X.Org's Indirect GLX State Is Frightening Researchers

Phoronix - Fri, 27/05/2016 - 12:12pm
Researchers and scientists appear up in arms this week over the state of Indirect GLX (IGLX) in the X.Org Server and the potential they'd lose the remote OpenGL rendering support they've been accustomed to using for seeing visualizations from clusters / super-computers on their workstations...

FOURTH bank hit by SWIFT hackers

El Reg - Fri, 27/05/2016 - 11:56am
Has Sony Pics' Lazarus crew come back from the dead?

A fourth bank, this time in the Philippines, has been attacked by hackers targeting the SWIFT inter-bank transfer system.…

Intel Brings Beignet To Android For OpenCL Compute

Phoronix - Fri, 27/05/2016 - 11:48am
The Intel China team maintaining Beignet, the open-source OpenCL driver implementation for modern Intel graphics on Linux, has landed the code for supporting this implementation on Android...

Dedupe, dedupe, dedupe dedupe dedupe... Who snuck in to attack Microsoft Edge?

El Reg - Fri, 27/05/2016 - 11:42am
DRAM, dude! Rowhammer brings down secure browser

Security researchers have discovered a means to use previously unknown vulnerabilities found in in-memory deduplication to attack otherwise well-defended systems.…

VIA OpenChrome Driver Has A Roadmap, But Only One Developer

Phoronix - Fri, 27/05/2016 - 11:31am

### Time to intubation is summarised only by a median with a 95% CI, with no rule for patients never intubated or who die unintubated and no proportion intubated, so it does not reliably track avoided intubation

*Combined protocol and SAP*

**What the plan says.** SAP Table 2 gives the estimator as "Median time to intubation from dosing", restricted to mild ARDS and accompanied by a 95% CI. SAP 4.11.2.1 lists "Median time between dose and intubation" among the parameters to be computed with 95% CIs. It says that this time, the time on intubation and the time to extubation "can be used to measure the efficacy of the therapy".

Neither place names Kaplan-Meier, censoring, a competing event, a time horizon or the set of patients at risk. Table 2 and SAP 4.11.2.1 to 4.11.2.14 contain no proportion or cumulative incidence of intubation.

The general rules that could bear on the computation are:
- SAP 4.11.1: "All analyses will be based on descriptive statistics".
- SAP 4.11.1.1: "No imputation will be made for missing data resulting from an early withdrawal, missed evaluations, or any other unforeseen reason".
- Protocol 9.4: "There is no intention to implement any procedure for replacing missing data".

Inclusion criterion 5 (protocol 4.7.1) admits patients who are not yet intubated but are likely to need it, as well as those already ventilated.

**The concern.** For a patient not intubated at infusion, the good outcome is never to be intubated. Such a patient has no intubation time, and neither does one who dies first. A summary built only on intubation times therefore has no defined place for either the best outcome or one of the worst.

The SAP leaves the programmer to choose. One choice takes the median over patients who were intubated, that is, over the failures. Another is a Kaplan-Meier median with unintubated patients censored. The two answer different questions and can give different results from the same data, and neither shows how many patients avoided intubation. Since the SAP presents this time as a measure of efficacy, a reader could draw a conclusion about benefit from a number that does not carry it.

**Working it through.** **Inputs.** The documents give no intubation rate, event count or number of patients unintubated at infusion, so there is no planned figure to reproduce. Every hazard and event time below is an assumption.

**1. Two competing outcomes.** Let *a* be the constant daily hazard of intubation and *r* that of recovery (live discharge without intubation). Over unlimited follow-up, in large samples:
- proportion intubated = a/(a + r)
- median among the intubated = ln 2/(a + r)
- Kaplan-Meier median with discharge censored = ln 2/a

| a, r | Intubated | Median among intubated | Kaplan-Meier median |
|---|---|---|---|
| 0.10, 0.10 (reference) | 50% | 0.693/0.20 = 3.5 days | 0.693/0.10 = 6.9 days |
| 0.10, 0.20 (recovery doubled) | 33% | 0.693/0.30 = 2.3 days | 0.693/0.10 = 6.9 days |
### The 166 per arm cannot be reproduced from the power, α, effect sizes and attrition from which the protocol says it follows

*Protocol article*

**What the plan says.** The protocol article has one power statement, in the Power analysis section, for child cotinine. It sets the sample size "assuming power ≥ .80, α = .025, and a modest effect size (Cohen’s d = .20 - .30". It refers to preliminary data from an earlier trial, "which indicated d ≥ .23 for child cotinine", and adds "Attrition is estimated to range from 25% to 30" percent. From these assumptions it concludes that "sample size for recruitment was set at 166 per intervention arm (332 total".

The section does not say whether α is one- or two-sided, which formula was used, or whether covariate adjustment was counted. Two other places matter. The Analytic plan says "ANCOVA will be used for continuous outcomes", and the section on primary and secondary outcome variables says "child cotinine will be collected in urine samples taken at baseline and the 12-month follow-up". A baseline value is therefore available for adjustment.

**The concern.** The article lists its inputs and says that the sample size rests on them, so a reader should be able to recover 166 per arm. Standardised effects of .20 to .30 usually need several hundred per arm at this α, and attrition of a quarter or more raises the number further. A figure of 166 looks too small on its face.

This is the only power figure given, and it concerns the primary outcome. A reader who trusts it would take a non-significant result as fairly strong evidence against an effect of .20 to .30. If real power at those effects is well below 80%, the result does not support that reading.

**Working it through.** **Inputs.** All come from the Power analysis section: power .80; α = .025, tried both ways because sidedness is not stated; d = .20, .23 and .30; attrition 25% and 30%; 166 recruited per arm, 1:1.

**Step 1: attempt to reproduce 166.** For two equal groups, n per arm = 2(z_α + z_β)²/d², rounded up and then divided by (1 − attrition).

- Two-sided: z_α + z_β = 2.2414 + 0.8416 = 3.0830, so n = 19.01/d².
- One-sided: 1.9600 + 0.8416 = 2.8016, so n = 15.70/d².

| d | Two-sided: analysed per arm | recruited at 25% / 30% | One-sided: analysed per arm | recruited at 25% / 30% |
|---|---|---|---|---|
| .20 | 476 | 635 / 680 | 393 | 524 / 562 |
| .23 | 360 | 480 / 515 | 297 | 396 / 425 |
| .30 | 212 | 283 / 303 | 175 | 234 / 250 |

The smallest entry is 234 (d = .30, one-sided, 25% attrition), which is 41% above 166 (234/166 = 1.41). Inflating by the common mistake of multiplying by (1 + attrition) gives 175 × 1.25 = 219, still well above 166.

The OpenChrome project has long aspired to having a mainline DRM/KMS driver but that original developer since left. These days OpenChrome is down to basically one developer left working on this open-source driver for VIA x86 graphics hardware...

Should space be a biz-free zone? Join us on June 22 to find out

El Reg - Fri, 27/05/2016 - 11:29am
What do you call a bunch of venture capitalists in orbit? A start…

Wait. Can you hear it? Yes, it’s final countdown for The Register Summer lecture series, bringing space and robots to a connected home near you.…

Database admin banned from Oxford Street for upskirt filming

El Reg - Fri, 27/05/2016 - 11:18am
Cops found eight minutes of voyeuristic footage

A programmer has been banned from Oxford Street for filming up the skirts of young women.…

Genode OS 16.05 Adds Rust Support, Updated Device Drivers

Phoronix - Fri, 27/05/2016 - 11:11am
Genode OS 16.05 has been released, the research Opearing System Framework project that's been making very good progress over the years and has a loyal open-source following...

Three UK cloudy firms promise CMA they'll be 'fairer' to customers